Honda is about to bring back its Integra in 2022, which will also be a 6-speed manual transmission version.
The Honda Integra was marketed in North America as the Acura Integra.
It seems to be strange that Honda keeps the manual while all the other competitors all turn to automatic. We are going to dive into Honda’s history a bit more and after that you might get more understanding of its decision!
The manual gearbox is in deep dilemma. On the one hand, automatic transmission gearboxes quickly occupy the fuel vehicle market, on the other hand, the emerging pure electric vehicles do not require gearboxes. But even in this situation, Honda still always keeps a place for manual gear.
Although Honda’s manual transmission is not as well-known as it’s VTEC engine, in fact, it takes a lot of effort to build a good manual gearbox, it won’t feel any good if the shifting is jerky, or the clutch pedal is hard to step.
As early as 1962, Honda has already released a new concept sport car – Honda S360, which you may not know about, but you must have heard of the Honda S2000 that was driven by Toshiya Jojima if you have watched Initial D.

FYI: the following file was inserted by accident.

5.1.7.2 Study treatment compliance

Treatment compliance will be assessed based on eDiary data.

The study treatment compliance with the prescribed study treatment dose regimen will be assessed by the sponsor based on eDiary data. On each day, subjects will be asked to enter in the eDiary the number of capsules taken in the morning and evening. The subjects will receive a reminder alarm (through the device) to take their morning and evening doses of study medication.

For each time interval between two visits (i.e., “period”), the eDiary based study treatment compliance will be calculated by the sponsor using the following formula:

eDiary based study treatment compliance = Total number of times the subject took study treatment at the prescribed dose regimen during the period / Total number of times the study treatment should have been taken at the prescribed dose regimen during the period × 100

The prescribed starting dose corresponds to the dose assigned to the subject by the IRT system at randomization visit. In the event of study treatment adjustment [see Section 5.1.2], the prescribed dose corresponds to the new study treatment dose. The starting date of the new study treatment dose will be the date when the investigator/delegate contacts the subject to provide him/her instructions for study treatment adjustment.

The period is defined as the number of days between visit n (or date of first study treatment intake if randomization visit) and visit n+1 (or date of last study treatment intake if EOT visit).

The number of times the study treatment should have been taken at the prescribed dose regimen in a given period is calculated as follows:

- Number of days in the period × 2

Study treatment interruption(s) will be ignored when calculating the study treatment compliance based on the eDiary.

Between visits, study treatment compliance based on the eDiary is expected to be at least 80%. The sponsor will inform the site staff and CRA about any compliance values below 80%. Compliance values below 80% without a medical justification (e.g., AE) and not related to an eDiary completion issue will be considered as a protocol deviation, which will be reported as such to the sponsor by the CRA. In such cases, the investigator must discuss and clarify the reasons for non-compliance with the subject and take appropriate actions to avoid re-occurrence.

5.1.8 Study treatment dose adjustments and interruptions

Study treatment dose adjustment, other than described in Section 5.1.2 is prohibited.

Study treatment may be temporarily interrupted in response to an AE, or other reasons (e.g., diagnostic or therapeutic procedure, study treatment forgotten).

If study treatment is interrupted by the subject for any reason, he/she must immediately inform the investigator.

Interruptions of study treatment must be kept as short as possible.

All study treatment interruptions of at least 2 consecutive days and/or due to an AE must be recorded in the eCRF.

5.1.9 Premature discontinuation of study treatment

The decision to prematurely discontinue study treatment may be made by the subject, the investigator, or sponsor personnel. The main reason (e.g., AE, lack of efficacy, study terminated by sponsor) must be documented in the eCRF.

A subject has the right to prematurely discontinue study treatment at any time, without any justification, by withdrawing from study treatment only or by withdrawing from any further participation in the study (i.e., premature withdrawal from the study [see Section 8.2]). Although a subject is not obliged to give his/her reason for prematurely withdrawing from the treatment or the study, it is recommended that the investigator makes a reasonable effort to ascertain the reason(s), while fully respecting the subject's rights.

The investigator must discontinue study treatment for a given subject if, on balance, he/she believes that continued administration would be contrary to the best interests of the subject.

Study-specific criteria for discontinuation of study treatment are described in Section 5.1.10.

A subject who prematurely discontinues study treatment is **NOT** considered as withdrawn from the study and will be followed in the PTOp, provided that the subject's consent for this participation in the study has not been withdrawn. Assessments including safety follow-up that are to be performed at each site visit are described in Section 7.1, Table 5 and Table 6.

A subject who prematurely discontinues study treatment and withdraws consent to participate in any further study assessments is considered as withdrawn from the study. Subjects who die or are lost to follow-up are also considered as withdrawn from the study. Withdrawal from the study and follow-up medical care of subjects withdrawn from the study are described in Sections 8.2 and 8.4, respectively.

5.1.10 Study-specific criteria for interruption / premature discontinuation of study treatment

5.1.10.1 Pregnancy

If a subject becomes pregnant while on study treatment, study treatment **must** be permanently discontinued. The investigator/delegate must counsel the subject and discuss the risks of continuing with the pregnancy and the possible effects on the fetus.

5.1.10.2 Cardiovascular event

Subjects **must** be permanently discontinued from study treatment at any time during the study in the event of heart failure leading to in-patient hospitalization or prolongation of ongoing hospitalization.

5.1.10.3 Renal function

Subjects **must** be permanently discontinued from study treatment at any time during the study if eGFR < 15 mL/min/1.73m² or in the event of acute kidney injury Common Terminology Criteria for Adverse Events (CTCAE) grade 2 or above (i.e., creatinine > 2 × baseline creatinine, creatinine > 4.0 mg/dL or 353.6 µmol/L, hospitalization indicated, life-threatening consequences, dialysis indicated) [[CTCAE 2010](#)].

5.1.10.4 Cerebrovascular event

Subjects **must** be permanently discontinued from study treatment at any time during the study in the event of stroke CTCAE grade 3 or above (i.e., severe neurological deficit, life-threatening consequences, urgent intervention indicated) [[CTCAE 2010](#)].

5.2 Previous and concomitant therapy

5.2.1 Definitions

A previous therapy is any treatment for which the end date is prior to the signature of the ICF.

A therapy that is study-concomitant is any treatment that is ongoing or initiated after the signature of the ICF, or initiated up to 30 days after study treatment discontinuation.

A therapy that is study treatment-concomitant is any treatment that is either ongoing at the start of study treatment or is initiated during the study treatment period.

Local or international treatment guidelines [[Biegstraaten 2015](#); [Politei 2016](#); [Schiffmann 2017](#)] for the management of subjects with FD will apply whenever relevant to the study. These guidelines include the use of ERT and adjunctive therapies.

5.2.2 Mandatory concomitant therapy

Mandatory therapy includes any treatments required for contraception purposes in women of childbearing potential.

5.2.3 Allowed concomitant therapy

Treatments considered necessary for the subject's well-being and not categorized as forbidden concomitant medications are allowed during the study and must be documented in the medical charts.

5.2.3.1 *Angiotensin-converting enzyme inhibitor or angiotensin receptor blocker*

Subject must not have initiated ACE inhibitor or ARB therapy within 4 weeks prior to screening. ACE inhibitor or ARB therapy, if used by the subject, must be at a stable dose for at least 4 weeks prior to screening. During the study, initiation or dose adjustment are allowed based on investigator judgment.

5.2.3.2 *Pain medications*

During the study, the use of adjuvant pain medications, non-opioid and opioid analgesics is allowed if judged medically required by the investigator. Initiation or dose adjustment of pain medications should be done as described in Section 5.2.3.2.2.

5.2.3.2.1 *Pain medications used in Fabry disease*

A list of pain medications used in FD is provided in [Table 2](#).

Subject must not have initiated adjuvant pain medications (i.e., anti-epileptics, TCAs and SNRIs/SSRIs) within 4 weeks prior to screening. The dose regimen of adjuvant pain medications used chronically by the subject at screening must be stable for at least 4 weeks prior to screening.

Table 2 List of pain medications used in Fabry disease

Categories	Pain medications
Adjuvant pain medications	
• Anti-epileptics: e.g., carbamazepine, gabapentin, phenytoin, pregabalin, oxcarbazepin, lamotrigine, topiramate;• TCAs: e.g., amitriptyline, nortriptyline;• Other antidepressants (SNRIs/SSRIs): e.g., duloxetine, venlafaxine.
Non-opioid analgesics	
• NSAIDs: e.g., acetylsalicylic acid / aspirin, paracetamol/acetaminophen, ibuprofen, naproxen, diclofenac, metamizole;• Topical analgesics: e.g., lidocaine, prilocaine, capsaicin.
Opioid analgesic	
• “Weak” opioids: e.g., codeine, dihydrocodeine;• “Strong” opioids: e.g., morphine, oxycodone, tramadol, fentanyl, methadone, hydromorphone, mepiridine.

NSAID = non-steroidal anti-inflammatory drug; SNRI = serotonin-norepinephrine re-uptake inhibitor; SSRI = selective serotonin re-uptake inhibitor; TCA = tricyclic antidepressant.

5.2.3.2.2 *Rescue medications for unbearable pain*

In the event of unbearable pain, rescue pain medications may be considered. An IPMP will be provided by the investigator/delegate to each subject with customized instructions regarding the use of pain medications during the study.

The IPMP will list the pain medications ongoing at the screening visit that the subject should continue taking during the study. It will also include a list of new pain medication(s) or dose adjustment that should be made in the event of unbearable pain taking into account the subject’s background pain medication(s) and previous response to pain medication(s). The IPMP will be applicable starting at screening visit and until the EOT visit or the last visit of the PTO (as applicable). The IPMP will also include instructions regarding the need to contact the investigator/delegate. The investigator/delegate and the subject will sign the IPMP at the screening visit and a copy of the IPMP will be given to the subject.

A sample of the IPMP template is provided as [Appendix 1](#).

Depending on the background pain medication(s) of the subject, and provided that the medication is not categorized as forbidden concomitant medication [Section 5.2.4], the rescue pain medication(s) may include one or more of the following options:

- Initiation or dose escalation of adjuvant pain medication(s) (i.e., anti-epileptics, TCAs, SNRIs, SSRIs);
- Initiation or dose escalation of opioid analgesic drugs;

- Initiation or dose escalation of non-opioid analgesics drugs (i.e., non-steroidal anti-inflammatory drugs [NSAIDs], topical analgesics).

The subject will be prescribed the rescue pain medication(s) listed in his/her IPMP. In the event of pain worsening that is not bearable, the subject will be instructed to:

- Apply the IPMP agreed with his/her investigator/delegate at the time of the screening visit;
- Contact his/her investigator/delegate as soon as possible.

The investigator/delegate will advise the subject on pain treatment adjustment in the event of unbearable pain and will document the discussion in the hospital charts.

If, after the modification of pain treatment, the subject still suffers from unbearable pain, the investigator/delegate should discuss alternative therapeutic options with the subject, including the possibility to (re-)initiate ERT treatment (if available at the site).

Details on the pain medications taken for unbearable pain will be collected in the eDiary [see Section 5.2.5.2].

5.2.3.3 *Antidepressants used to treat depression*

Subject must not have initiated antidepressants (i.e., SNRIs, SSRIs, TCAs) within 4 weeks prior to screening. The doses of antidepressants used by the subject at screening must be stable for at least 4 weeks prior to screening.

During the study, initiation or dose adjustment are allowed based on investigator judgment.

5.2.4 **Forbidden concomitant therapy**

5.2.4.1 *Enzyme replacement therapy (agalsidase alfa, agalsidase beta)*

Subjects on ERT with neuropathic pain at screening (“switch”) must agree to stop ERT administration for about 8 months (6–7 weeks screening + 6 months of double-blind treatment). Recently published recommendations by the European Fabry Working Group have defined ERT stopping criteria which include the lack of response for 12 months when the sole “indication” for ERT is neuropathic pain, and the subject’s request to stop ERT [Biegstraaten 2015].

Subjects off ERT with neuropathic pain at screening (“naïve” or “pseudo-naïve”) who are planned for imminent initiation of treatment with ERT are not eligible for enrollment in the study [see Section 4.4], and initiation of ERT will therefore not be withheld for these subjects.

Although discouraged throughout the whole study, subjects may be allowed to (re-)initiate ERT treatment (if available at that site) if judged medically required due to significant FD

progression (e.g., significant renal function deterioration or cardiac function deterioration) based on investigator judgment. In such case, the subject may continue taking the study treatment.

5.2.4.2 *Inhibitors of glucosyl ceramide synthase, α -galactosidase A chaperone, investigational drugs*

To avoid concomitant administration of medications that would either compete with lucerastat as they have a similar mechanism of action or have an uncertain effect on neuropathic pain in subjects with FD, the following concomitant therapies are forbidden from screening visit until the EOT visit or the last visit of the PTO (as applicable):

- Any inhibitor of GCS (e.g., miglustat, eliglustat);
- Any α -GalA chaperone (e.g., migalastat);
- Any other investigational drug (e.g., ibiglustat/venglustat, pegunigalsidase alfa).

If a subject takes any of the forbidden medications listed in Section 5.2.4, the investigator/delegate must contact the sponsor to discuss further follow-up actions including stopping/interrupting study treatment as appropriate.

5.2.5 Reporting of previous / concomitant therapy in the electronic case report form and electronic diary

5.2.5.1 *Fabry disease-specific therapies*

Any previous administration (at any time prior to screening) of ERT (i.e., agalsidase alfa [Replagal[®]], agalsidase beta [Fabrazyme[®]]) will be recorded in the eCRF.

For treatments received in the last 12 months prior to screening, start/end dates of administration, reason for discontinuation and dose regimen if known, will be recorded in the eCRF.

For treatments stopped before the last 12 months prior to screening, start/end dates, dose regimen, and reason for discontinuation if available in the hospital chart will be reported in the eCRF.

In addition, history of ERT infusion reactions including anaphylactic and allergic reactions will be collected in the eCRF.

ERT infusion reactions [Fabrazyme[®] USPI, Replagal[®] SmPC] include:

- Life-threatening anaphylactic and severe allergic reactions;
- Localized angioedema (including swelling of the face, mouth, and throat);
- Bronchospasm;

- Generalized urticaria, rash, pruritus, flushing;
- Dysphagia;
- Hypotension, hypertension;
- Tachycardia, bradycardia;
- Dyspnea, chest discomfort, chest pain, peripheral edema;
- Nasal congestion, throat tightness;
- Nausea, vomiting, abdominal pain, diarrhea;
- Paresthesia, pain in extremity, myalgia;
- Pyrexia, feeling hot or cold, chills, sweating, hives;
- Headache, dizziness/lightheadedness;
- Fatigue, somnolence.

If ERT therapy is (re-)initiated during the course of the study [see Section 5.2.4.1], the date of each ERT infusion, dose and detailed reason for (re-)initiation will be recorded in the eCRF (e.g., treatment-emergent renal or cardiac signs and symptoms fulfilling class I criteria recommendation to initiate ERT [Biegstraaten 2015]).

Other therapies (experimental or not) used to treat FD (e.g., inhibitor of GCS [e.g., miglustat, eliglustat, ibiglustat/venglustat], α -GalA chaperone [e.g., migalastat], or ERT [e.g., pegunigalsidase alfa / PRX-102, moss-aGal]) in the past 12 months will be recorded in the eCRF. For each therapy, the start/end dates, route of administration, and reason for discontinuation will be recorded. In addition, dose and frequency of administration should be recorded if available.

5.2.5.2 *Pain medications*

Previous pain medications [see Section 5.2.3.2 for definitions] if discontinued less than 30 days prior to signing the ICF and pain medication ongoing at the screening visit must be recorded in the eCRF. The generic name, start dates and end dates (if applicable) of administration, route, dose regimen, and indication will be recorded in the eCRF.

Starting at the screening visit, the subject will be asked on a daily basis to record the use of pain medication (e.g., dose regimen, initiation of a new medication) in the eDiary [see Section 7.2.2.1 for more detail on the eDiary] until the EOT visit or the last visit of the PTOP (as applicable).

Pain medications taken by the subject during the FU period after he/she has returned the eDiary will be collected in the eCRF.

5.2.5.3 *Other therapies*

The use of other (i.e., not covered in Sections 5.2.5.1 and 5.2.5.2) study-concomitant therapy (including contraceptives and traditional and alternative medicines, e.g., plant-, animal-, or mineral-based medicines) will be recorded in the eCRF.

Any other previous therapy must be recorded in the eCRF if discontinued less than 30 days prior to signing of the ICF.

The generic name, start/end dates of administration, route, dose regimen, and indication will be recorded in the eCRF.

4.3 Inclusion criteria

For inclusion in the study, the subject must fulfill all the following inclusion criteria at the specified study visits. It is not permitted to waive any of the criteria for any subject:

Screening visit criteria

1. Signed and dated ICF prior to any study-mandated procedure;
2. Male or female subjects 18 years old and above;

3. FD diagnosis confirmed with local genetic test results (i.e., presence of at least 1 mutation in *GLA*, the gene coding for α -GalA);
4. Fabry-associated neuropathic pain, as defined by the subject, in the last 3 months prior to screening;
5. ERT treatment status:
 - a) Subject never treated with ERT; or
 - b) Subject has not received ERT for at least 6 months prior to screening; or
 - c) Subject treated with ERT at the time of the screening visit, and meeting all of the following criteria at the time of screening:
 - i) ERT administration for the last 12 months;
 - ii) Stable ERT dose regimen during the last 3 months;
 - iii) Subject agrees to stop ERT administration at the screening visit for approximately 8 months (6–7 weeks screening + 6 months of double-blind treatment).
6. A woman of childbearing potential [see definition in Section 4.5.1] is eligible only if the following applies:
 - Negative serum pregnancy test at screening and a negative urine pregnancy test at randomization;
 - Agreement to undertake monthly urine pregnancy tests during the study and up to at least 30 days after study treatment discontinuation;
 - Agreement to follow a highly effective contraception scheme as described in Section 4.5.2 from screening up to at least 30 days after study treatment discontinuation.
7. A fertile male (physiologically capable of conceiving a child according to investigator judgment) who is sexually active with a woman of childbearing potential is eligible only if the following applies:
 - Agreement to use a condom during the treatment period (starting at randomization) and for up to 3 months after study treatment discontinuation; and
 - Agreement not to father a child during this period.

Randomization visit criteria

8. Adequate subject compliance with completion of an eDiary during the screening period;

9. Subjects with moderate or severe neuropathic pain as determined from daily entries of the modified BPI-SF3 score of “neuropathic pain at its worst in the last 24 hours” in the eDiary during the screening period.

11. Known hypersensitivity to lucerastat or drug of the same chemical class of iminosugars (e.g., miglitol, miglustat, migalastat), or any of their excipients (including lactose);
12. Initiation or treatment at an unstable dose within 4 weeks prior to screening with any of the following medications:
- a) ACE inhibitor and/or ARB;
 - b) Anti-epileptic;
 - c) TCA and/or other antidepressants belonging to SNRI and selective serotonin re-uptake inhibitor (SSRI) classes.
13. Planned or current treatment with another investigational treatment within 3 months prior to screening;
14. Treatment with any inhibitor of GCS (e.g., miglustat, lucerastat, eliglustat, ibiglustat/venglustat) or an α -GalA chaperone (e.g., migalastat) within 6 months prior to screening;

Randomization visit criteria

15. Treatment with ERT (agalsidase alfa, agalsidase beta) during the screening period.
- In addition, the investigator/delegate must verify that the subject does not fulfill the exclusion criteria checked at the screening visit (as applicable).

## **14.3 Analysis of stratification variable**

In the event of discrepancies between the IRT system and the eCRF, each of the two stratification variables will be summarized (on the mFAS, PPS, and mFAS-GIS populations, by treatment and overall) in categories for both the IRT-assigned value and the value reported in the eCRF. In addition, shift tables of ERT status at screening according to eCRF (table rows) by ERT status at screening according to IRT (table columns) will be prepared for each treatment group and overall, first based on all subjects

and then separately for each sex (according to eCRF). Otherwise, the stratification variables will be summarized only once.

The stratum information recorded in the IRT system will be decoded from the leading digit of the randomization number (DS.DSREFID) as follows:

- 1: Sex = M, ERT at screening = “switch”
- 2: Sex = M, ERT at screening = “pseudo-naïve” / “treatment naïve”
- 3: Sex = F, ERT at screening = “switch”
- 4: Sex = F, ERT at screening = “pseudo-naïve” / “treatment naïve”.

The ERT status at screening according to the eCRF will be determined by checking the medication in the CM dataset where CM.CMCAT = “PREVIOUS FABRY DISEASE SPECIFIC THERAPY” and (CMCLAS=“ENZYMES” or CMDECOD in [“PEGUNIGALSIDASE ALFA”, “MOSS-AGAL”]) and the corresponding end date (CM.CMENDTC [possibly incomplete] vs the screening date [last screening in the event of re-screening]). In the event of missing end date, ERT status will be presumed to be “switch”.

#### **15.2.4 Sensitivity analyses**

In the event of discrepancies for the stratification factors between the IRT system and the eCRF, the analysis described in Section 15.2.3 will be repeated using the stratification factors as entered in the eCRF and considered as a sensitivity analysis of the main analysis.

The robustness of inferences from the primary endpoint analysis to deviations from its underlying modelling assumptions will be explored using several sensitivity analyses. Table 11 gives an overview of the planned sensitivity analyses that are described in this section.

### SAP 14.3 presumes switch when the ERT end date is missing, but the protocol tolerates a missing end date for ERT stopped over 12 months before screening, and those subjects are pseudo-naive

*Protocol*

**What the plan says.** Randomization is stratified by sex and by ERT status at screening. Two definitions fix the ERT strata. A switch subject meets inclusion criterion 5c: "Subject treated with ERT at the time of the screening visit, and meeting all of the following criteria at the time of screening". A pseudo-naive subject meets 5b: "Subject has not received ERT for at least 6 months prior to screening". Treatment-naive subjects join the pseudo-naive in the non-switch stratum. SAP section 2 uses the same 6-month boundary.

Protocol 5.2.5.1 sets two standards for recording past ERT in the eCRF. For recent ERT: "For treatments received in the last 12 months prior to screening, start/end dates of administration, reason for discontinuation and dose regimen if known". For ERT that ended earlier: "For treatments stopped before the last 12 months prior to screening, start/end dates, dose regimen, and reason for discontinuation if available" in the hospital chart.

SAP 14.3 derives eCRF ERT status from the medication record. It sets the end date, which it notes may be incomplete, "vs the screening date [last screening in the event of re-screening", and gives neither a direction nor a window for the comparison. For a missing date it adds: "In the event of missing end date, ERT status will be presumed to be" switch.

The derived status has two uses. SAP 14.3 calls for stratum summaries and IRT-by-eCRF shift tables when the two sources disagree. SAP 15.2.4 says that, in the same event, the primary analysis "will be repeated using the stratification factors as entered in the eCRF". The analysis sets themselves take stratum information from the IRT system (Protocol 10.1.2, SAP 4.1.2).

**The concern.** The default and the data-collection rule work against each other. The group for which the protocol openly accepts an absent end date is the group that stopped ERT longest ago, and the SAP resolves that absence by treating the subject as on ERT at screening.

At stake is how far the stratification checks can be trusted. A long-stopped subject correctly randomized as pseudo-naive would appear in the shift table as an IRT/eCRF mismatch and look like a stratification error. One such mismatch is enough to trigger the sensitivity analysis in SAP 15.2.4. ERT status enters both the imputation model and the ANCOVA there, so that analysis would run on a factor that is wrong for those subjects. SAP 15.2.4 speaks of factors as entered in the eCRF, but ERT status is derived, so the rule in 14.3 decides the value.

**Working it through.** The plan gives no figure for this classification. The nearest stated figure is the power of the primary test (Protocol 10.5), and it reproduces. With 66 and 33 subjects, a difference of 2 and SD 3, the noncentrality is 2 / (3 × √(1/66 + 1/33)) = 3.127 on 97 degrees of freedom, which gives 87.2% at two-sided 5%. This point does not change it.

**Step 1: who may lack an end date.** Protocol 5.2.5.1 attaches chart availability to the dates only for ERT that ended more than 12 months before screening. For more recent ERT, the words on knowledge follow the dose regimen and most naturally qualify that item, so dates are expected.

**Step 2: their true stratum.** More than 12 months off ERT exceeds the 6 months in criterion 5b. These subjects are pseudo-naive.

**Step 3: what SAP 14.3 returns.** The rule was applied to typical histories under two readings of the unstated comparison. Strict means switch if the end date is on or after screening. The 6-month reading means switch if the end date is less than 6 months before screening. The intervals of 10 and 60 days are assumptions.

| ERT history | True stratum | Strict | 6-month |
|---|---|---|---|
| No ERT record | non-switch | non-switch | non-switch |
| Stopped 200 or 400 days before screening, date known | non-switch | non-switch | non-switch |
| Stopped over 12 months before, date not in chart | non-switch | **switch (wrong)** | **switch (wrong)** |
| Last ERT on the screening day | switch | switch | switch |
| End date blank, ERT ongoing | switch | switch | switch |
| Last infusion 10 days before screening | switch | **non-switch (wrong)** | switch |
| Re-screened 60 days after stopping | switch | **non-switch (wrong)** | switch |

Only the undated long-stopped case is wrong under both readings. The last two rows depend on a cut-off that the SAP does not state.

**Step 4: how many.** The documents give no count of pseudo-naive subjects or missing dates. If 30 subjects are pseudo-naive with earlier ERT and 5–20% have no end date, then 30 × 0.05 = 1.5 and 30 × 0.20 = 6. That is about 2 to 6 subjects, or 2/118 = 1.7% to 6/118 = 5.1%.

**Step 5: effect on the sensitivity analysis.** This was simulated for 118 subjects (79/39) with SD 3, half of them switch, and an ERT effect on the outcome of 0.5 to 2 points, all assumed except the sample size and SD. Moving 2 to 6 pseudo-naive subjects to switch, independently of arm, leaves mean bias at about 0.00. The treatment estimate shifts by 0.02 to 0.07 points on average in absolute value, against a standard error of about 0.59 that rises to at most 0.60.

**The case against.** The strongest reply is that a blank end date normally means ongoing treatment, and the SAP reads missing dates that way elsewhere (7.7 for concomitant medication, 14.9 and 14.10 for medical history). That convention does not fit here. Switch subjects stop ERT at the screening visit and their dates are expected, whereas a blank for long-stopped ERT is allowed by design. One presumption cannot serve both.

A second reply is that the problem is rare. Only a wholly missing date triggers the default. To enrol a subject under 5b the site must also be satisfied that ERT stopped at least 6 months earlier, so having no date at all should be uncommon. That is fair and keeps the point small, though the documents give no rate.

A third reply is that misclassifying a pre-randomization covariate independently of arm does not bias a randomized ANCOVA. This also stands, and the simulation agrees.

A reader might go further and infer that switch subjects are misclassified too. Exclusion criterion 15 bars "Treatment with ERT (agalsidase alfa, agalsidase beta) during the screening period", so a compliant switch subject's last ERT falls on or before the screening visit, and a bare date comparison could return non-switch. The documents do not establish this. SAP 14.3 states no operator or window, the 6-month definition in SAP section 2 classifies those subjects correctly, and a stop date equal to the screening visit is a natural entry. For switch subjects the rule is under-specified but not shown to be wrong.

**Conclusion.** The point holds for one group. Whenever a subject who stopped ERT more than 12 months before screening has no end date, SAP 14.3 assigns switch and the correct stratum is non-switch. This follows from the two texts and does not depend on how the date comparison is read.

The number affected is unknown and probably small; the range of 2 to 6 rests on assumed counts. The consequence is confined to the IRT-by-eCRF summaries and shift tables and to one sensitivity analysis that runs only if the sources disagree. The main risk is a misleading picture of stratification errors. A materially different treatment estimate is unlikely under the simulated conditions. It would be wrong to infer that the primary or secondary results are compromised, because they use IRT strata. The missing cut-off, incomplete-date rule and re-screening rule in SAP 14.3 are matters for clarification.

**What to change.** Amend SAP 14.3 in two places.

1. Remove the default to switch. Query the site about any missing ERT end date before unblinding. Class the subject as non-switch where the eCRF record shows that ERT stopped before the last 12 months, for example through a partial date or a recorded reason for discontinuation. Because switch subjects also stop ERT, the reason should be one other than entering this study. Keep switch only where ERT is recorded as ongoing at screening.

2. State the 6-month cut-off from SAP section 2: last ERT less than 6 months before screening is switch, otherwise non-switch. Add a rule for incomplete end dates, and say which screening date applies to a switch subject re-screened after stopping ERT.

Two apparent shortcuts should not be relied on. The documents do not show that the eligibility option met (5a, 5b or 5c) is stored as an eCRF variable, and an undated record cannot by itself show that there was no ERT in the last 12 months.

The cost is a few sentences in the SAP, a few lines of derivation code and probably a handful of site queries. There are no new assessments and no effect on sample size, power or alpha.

The big part of the sports genes of Honda S series are coming from the S360, this self-priming engine with a displacement of 0.356L can output 33Ps of horsepower at 9000rpm and is equipped with a 5MT gearbox. Its first appearance at the Suzuka Circuit made Honda, which was mainly engaged in motorcycles at the time, a star.
A bit later, the Honda Integra series (1985~2006) is also worth the stage. Among the Honda fans, the performance totem is Type R. and Honda's true entry into the public should be Integra Type R (DC2).
Integra Type R (DC2) is a third-generation model based on Integra launched in 1993. It changed the previous luxury technology style and began to move closer to the direction of sport. It is equipped with a close-ratio 5MT gearbox and a spiral LSD, which has excellent performance with an also extreme outstanding handling.
This 5MT gearbox also provided the technical foundation for the 5AT automatic parallel-shaft automatic gearbox that Honda was proud of later. This 5AT gearbox is unique in the world, and has the advantages of simple structure, smooth engine output torque, lower failure rate, and extremely high shift efficiency.